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Cybercrime policies/strategies

Cybercrime has been on the agenda of the Nigerian Government for many years. Investigations – in particular of fraud-related cybercrime – have been carried out in particular by the Economic and Financial Crime Commission (EFCC).

Though the Evidence Act was amended in 2011 to cater for the admissibility of electronic evidence, the absence of a legal framework on cybercrime hampered effective criminal justice measures until 2015.

In February 2015, the Government adopted the National Cybersecurity Policy and Strategy prepared by the Inter-Ministerial Committee coordinated by the Office of the National Security Adviser. It is based on the understanding that threats to information and communication technology are threats to Nigeria national security touching the “economic, political and social fabric of Nigeria.” The most significant threats identified are cybercrime, cyber-espionage, cyber conflict, cyber-terrorism and child online abuse & exploitation.

The Cybercrimes (Prohibition, Prevention, Etc) Act, 2015 was enacted and entered into force on 15th May 2015. The purpose of the Act is also to promote cybersecurity and cybercrime prevention, and it provides for obligations to the private sector – including ISPs, telecommunication operators and financial institutions – to report and cooperate with law enforcement authorities and the Nigerian Computer Emergency Response Team (ng-CERT). It provides for the National Security Adviser to coordinate LEAs and the Attorney General to oversee and strengthen the legal and institutional framework whilst establishing a Cybercrime Advisory Council to facilitate effective implementation, capacity-building, multi-stakeholder engagement and inter-agency/international cooperation.

The Nigerian Computer Emergency Response Team was established in the Office of the National Security Adviser. Its mission is “To manage the risks of cyber threats in the Nigeria’s cyberspace and effectively coordinate incident response and mitigation strategies to proactively prevent cyber-attacks against Nigeria”. The core function of ngCERT are:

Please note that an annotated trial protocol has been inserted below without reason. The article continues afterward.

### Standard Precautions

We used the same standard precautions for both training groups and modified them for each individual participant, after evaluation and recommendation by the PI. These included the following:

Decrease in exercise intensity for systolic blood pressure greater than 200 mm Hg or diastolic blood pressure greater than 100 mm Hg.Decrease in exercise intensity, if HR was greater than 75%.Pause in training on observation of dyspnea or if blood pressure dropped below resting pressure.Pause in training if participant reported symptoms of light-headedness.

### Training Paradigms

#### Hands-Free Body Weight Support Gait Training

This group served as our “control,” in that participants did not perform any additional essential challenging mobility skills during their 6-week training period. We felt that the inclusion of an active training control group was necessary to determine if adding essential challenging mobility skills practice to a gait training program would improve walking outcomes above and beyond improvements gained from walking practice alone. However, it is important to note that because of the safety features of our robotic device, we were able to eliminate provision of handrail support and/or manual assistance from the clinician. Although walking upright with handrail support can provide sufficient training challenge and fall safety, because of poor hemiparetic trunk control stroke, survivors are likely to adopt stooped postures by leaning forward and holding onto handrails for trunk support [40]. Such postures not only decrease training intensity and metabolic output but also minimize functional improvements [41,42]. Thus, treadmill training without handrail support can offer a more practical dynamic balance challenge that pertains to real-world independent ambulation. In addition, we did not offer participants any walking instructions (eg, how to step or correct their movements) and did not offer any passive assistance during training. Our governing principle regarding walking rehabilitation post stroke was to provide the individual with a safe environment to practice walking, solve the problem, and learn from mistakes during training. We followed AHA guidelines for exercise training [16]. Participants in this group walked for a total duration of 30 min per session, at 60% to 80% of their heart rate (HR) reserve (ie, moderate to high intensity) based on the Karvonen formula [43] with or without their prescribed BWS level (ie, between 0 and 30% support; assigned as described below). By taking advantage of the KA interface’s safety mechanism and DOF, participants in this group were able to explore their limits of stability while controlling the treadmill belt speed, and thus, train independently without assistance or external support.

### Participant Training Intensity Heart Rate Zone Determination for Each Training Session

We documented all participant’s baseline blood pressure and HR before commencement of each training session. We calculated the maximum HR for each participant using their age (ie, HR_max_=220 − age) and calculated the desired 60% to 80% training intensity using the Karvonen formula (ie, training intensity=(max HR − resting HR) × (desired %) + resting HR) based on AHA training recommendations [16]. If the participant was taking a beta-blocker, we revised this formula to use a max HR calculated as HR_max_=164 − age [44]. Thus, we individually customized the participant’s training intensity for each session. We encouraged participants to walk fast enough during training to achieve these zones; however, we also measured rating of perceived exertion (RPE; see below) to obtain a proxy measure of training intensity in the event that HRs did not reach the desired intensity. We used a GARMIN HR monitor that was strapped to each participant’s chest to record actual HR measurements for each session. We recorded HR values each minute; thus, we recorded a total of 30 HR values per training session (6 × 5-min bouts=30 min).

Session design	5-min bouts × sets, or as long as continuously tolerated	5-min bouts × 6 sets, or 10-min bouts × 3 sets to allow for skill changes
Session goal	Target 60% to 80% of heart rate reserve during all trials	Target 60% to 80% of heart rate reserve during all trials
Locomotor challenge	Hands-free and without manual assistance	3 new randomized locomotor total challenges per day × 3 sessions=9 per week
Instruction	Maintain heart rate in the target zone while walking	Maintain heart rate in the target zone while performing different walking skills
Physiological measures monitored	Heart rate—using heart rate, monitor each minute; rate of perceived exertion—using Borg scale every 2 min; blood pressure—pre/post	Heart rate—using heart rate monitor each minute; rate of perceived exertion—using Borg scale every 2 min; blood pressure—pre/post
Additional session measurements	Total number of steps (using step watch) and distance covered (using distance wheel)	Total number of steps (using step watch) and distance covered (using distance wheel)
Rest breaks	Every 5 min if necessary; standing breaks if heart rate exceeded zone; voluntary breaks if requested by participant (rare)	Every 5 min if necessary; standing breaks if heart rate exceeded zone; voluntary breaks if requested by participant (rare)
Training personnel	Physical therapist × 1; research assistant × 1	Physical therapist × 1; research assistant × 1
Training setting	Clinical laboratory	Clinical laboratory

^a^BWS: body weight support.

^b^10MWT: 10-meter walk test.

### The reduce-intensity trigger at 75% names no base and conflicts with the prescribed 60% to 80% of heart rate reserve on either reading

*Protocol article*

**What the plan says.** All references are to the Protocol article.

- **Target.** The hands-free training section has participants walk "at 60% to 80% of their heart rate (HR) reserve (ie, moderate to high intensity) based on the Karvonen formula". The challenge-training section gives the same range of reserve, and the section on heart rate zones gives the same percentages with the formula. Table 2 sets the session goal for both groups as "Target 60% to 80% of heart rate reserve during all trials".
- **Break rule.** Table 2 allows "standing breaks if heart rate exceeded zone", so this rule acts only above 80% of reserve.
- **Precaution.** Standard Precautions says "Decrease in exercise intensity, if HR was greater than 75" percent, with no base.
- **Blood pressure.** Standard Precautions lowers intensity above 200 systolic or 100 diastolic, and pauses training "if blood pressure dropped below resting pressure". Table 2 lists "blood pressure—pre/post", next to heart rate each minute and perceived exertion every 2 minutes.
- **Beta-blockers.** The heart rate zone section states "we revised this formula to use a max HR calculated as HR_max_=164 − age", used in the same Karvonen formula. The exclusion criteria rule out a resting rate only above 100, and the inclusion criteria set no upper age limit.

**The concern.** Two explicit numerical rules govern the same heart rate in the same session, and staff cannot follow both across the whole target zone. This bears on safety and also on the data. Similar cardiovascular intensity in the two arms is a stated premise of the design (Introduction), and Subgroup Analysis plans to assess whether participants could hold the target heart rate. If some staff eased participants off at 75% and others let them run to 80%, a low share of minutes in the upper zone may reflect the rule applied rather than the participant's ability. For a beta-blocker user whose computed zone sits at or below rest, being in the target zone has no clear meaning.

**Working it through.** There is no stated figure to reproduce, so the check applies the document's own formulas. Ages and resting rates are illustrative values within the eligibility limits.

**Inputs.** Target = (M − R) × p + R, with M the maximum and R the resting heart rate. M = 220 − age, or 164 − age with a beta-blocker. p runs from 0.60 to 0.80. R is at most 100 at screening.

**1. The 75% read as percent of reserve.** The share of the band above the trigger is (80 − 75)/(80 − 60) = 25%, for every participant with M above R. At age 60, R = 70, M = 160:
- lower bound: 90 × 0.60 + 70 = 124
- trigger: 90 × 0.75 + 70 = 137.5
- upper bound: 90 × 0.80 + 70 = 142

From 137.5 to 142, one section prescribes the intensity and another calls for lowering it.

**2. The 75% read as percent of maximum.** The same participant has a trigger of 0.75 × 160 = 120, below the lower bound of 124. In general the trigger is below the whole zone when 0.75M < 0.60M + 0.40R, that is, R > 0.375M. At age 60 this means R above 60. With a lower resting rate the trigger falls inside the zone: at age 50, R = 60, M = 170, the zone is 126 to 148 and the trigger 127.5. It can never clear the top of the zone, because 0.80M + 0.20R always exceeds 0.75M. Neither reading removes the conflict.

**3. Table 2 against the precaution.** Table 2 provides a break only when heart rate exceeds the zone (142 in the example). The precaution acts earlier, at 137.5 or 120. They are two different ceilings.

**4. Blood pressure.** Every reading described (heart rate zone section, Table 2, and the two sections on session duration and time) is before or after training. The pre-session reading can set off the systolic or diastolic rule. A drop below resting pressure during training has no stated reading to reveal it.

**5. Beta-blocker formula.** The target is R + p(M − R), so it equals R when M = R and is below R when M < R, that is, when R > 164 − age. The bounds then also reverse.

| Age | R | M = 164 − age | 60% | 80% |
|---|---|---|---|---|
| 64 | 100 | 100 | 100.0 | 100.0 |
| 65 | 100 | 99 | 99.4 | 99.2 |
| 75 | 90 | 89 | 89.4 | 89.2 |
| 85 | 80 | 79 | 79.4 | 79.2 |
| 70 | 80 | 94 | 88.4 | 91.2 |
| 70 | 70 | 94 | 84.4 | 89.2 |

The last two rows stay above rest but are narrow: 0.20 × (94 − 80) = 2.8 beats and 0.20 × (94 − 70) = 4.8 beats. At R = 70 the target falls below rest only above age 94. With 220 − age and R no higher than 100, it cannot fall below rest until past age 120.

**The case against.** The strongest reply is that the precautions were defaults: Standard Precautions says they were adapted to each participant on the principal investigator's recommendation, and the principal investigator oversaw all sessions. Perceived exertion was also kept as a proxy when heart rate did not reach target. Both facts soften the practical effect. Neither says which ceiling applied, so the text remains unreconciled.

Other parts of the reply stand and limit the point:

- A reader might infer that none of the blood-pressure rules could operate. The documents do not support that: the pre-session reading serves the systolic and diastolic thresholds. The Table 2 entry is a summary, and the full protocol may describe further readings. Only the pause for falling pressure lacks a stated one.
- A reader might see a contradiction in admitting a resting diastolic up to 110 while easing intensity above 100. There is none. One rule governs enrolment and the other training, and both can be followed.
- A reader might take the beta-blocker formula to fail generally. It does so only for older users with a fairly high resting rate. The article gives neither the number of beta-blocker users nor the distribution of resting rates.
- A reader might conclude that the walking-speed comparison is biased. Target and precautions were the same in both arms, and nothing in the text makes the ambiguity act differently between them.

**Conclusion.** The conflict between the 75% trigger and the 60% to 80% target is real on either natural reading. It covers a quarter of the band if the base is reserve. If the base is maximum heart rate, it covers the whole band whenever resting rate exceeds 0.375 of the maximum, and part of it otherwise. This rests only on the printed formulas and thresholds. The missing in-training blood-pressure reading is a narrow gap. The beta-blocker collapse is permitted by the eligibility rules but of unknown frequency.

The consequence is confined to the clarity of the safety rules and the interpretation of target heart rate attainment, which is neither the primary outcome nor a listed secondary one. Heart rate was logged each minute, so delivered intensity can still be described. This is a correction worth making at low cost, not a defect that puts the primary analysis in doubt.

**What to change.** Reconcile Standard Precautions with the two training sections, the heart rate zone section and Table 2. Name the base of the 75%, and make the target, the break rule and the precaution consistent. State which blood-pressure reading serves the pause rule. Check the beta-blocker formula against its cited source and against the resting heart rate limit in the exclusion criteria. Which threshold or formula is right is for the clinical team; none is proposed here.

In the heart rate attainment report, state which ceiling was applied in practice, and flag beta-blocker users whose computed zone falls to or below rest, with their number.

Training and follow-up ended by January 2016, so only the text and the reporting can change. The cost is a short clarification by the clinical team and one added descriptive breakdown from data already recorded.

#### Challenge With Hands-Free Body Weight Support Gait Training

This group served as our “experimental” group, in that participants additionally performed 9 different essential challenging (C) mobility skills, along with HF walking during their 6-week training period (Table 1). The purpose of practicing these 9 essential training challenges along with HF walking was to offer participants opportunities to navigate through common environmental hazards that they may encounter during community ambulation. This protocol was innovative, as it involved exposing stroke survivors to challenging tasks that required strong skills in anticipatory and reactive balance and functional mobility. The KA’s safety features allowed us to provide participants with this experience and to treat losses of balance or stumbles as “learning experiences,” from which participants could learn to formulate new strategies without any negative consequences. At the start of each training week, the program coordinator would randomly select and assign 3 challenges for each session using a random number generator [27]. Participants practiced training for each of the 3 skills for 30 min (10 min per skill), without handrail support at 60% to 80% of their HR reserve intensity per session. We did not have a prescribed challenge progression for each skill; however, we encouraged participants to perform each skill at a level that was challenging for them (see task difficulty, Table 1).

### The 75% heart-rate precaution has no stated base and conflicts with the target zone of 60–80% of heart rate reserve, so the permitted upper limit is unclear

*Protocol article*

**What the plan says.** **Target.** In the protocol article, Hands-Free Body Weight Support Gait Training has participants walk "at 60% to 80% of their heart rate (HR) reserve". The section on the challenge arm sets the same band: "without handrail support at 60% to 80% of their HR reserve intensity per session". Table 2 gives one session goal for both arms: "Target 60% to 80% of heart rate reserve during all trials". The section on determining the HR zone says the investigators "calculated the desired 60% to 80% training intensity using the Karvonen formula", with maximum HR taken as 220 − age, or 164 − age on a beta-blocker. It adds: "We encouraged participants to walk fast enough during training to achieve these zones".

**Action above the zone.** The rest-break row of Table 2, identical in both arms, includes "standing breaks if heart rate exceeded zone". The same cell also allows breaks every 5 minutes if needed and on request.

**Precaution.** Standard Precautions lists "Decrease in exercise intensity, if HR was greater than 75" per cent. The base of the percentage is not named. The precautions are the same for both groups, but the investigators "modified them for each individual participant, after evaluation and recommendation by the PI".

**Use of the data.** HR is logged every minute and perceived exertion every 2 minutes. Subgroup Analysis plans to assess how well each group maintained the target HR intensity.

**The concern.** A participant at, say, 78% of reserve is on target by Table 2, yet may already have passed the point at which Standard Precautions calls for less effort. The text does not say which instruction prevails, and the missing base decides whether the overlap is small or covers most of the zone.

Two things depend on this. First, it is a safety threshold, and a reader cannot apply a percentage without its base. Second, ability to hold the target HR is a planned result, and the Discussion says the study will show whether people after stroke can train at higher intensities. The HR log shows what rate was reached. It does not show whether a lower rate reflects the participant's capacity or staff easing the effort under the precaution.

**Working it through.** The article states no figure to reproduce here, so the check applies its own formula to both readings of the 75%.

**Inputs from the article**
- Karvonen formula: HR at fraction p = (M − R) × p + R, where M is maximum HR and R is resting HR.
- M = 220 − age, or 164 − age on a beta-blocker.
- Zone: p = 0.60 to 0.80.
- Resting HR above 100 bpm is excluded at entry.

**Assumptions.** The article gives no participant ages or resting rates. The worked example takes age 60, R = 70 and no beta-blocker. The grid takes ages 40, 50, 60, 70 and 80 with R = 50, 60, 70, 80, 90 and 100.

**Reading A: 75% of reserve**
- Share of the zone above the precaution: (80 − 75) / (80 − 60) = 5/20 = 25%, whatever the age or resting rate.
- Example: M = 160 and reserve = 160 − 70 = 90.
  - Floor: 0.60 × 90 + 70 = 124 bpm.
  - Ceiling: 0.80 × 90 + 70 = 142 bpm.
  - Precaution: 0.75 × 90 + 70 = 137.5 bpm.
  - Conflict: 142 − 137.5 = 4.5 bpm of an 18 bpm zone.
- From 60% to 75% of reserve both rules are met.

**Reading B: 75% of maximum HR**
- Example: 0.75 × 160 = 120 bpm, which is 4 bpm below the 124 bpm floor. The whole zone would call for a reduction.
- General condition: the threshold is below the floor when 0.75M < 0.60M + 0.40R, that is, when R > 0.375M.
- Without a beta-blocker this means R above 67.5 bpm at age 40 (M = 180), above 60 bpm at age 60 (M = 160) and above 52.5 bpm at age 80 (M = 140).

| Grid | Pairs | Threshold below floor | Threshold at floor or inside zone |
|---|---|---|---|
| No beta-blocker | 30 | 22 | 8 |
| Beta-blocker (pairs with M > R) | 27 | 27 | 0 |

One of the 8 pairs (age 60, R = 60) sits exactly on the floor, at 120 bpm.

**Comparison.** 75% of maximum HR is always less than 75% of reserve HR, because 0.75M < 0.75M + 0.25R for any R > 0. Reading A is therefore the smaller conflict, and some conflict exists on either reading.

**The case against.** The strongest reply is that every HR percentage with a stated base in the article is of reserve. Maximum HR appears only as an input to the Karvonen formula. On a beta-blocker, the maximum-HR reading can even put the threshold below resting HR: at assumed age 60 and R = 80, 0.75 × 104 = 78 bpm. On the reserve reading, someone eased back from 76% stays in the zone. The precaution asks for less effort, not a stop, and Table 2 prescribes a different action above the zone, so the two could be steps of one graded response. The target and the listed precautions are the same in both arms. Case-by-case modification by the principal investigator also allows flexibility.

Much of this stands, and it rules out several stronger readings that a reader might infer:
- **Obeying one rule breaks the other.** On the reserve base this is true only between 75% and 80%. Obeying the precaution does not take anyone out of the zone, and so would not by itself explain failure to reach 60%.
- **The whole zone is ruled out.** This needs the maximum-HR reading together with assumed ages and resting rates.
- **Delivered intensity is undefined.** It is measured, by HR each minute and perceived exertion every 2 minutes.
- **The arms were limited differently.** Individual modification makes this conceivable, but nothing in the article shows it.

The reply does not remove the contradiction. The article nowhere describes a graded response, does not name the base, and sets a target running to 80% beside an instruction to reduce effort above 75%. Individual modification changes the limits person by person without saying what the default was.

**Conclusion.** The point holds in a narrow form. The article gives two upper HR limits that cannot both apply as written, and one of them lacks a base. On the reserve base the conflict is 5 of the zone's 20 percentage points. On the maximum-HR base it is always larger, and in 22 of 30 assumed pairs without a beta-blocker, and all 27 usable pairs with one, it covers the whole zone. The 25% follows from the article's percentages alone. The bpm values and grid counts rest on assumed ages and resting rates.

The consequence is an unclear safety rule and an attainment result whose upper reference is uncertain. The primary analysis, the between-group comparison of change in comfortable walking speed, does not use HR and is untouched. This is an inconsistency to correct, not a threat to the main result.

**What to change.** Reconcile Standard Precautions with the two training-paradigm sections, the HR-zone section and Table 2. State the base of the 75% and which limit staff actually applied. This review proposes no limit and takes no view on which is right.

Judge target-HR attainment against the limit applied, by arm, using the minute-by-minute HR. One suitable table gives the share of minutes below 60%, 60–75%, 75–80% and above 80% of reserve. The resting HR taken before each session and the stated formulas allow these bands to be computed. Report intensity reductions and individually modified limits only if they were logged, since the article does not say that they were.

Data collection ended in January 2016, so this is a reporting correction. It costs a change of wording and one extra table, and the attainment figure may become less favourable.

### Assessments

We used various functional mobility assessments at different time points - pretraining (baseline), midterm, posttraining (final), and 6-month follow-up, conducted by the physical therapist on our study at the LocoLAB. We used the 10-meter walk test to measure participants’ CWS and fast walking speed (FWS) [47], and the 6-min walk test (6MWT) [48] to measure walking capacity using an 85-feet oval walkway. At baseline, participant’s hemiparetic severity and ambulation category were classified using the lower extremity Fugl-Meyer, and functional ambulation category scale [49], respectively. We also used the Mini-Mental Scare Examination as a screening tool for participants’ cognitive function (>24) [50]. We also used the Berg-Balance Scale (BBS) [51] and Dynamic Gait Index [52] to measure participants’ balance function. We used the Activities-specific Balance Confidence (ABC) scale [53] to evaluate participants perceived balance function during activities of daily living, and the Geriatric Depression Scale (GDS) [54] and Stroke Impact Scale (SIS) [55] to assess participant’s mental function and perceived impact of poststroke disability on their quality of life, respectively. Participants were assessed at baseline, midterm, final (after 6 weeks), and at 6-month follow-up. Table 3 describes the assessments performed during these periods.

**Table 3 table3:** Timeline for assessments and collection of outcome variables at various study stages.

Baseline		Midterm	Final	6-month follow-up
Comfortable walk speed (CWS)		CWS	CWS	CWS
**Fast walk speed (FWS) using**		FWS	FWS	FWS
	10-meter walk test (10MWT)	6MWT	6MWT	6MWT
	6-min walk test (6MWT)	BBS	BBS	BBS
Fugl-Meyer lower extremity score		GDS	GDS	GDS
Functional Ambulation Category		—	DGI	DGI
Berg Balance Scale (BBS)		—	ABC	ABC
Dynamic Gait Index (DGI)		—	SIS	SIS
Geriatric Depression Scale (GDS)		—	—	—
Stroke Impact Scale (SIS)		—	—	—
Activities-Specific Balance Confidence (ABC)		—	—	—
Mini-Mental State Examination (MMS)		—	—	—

• to establish a shared Situation Awareness platform - Coordinate information sharing at the National Level
  • to efficiently manage and coordinate management of incident of national interest
  • to support the National Cybersecurity Policy
  • to provide technical support and expertise to sectorial CSIRT’s as and when required
  • to serve as international Point of contact for all Internet Security Incident in Nigeria.

In March 2016 – in line with Articles 42 and 43 Cybercrimes Act – the Cybercrime Advisory Council is to be established, comprising representatives of a wide range of ministries and agencies under the overall coordination of the National Security Adviser. Functions include: 

  • Creating an enabling environment for sharing of information and experience
  • Formulating policy guidelines regarding implementation of provisions of the Cybercrimes Act 2015
  • Advice on preventive and other measures regarding cybercrime and cybersecurity
  • Promoting training and education, including research and traineeships.

 In 2019 the Data Protection Bill passed the approval of the National Assembly, but it wasn’t signed by the President. Following the presidential elections though, the proposal had to go back to the approval of the Parliament and it is currently being revisited to restart the legislative process.

Specialised institutions

In the Attorney General’s office, the Cybercrime Prosecution Unit provides the overall policy, legislation and prosecution thrust.

There is a Specialised Police Cybercrime Unit within the FCIID in the Nigeria Police Force.

The Cybercrime Advisory Council is statutory body charged with coordinating implementation and capacity-building.

The Nigerian Computer Emergency Response Team (ng-CERT and the sectoral CERT)

The National Forensics Laboratory is in an embryonic state.

The Nigeria Electronic Fraud Forum ( NeFF)

Economic and Financial Crime Commission (EFCC)

Nigerian Financial Intelligence Unit (NFIU)

Jurisprudence/case law

The decision of the Supreme Court in Kubor V. Dickson (2013)4 NWLR(Pt.1345)534.

In Kubor v Dickson the Supreme Court examined the provisions of Sections 84, 34(1)(b) and 258 of the Evidence Act 2011 regarding the concept of a 'document' and the admissibility of electronic evidence.

See also:

Sources and links

Nigerian Constitution

Cybercrimes (Prohibition, Prevention, Etc) Act, 2015

A Summary Of The Legislation On Cybercrime in Nigeria, Legislative & Government Relations Unit, Public Affairs Department in The Communicator, in-house magazine of the Nigerian Communications Commission (NCC), Issue #14 - Quarter 3, 2015

The Central Bank of Nigeria - About the Nigerian financial sector


Tools on Cybercrime & Electronic Evidence Empowering You!

These profiles do not necessarily reflect official positions of the States covered or of the Council of Europe. 


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